House Bill 1, the two-year state budget, is a fiscally conservative package that makes a number of critical investments to meet the needs of our rapidly-growing state. This budget stays well below the state’s constitutional pay-as-you-go limit, the constitutional tax spending limit, and the new consolidated general revenue limit that was passed last session. HB 1 represents $300 billion that prioritizes property tax relief, the state’s commitment to fully funding public education following sweeping school finance changes made in 2019, funneling additional dollars toward school safety measures and expanding mental health resources, and much more. HB 1 coupled with Senate Bill 30, the supplemental appropriations legislation for the state’s current budget cycle, appropriates $60.3 billion to fully fund school districts for the over 5 million Texas public school children across the state. This includes a $5 billion increase in public education funding. The budget includes an unprecedented $17.3 billion for property tax relief, including a 25-cent compression for school district property taxes and a $6.8 billion reduction in recapture payments when combined with the House’s property tax relief plan in House Bill 2 and HJR 1. HB 1 will continue the state’s efforts to defend our southern border in light of the Biden Administration’s complete failure and abdication of duty. We have appropriated an additional $4.6 billion as well as $2.2 billion to the Texas Military Department and $1 billion to the office of the Governor for further construction of physical border barriers. I am pleased that HB 1 also includes a long-deserved ongoing cost-of-living adjustment for Texas retired teachers with $3.5 billion set aside in the budget for that purpose. As mental health problems continue to plague our modern society, the House has appropriated $9.6 billion for mental health resources, including the support of inpatient client services at state hospitals, outpatient services through local mental health authorities, and substance abuse treatment for incarcerated persons and veterans. This funding will hopefully offset the use of hospitals, jails, and law enforcement as the primary mental health authorities in our communities. HB 1 prioritizes many important state needs and I was proud to vote in favor of those priorities.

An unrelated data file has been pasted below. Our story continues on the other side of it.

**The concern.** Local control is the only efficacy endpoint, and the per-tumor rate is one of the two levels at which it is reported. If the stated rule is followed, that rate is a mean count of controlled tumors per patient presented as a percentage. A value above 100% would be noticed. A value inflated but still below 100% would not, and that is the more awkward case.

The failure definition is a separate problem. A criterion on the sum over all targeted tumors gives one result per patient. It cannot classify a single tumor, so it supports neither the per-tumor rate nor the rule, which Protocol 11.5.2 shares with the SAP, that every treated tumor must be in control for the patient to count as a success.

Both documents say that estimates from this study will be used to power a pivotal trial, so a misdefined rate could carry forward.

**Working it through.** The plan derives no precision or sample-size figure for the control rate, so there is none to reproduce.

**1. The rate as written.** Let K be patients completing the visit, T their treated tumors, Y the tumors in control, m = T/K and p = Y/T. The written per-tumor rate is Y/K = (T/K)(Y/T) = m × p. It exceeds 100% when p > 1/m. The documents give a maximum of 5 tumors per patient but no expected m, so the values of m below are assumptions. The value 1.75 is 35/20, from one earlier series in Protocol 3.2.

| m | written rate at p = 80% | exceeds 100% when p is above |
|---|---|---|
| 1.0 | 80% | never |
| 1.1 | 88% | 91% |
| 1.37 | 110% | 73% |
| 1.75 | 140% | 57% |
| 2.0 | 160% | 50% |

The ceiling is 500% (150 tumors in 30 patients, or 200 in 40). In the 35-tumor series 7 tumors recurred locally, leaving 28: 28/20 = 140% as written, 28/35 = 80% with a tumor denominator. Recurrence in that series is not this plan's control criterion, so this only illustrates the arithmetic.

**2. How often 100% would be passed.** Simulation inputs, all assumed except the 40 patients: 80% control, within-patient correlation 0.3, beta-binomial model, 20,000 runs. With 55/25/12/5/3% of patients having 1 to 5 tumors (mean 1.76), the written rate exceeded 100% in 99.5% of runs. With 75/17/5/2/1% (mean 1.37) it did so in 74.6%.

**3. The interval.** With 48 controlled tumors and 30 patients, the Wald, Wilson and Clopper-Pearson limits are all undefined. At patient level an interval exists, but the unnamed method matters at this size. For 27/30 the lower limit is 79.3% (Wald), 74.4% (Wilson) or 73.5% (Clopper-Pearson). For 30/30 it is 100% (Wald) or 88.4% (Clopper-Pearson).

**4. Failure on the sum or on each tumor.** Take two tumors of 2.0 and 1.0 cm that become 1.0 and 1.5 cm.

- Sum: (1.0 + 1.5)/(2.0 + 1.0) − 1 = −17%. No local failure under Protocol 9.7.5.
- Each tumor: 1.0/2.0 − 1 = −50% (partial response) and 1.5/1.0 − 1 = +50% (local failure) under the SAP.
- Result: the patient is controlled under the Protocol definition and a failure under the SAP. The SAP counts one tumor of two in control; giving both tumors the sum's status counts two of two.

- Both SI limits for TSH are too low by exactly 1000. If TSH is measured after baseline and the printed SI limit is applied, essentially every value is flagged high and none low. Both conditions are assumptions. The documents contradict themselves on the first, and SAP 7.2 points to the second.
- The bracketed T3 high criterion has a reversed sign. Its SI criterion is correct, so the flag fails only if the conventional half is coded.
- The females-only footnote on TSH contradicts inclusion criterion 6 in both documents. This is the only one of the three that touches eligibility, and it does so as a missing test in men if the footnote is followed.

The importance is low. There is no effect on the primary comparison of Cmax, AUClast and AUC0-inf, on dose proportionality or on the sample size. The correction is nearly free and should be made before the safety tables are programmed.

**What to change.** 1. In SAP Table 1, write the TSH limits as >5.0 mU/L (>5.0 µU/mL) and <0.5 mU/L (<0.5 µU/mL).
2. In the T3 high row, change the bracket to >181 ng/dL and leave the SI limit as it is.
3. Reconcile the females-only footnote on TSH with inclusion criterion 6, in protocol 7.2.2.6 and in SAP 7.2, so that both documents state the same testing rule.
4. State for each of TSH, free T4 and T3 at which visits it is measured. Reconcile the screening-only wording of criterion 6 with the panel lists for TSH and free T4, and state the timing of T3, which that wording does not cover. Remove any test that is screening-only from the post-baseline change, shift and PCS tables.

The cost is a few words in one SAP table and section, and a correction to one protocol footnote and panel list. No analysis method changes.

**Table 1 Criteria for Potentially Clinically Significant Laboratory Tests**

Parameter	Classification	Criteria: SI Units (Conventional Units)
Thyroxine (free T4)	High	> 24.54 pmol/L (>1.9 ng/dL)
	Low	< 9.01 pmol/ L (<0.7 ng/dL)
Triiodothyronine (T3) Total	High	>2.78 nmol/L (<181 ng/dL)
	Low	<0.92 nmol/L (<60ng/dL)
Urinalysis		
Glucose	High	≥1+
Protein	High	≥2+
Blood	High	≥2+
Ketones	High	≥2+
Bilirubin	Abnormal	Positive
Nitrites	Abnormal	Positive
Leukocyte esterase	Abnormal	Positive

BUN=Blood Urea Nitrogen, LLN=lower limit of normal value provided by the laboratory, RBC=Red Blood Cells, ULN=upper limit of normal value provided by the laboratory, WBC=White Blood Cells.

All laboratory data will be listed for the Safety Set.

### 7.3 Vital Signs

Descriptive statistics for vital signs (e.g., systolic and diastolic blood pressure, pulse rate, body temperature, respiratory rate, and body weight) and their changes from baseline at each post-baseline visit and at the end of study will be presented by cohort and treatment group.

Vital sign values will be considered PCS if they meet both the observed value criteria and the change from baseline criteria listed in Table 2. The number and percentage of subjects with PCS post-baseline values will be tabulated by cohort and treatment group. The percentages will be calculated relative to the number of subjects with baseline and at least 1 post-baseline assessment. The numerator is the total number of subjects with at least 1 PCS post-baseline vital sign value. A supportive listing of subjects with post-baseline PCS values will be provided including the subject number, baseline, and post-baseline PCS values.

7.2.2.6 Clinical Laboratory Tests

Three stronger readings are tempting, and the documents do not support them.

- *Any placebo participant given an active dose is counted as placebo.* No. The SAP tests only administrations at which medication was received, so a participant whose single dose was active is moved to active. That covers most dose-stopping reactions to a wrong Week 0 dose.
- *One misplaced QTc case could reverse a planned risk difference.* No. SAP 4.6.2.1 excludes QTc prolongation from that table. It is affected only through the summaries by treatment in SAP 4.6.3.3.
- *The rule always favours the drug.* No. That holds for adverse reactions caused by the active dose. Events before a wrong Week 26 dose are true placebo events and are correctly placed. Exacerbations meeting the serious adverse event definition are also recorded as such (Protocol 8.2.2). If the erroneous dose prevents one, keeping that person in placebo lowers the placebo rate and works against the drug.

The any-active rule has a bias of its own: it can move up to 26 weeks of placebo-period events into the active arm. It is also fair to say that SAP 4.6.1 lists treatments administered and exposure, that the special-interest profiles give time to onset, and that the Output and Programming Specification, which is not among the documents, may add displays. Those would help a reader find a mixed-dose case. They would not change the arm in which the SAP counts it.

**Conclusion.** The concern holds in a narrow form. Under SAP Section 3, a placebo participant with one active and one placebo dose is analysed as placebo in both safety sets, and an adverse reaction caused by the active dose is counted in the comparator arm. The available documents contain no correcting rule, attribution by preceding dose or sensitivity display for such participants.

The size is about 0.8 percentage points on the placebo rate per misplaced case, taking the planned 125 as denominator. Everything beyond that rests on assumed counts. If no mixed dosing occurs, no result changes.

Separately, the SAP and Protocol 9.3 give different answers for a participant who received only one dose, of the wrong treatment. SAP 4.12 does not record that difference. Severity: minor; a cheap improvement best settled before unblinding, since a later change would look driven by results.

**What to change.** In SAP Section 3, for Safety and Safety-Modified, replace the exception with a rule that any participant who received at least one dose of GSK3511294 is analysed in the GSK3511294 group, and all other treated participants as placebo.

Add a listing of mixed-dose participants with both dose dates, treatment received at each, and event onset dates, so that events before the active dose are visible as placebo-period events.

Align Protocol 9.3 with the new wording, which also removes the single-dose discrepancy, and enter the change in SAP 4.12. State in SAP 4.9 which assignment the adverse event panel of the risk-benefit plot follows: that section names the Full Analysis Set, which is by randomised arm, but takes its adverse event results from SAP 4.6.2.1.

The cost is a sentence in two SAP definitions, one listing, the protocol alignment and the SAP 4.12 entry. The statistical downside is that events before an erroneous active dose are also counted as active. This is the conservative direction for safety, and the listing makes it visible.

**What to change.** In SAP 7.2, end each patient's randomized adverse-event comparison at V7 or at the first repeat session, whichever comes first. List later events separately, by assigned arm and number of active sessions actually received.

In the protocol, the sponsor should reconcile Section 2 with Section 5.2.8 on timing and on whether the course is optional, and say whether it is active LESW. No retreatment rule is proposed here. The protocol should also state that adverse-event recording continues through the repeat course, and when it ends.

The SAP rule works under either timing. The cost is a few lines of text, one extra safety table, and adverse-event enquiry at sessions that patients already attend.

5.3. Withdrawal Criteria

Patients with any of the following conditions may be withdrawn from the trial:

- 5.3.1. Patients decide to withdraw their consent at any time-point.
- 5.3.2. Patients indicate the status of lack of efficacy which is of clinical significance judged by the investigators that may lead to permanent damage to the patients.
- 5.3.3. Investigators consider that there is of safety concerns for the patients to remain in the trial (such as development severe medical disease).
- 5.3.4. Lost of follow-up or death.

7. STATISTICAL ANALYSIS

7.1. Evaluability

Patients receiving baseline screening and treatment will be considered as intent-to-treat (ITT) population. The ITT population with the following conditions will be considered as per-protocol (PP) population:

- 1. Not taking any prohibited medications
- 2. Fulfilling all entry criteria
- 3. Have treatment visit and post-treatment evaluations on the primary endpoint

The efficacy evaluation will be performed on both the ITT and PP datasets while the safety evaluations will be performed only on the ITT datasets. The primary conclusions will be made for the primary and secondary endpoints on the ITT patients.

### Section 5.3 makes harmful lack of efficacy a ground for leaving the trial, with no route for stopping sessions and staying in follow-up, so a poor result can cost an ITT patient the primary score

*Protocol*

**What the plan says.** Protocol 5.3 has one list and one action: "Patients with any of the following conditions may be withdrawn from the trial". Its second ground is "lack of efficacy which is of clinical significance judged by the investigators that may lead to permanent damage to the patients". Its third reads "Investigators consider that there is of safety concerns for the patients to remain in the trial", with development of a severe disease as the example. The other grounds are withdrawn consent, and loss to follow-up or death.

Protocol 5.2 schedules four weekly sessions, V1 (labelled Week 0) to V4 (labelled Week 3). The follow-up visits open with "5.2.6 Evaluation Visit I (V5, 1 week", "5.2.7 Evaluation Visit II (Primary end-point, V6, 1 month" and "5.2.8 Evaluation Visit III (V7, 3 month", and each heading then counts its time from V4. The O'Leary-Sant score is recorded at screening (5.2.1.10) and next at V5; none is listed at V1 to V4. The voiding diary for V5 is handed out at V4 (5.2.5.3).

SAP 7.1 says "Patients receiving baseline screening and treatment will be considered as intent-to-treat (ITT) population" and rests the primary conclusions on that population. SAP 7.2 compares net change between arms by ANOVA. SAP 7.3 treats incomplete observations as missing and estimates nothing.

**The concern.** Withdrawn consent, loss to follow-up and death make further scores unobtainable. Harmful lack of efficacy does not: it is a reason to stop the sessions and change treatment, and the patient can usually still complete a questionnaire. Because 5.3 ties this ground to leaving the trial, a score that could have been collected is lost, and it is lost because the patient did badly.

In addition to committee hearings for State Affairs, Natural Resources, and House Administration and legislation being considered on the House floor, I continue to present many of my own bills in various committees in the Texas House. Two bills I presented recently, House Bill 1845 and House Bill 3340, were heard in the Natural Resources Committee and the Pensions, Investments and Financial Services Committee.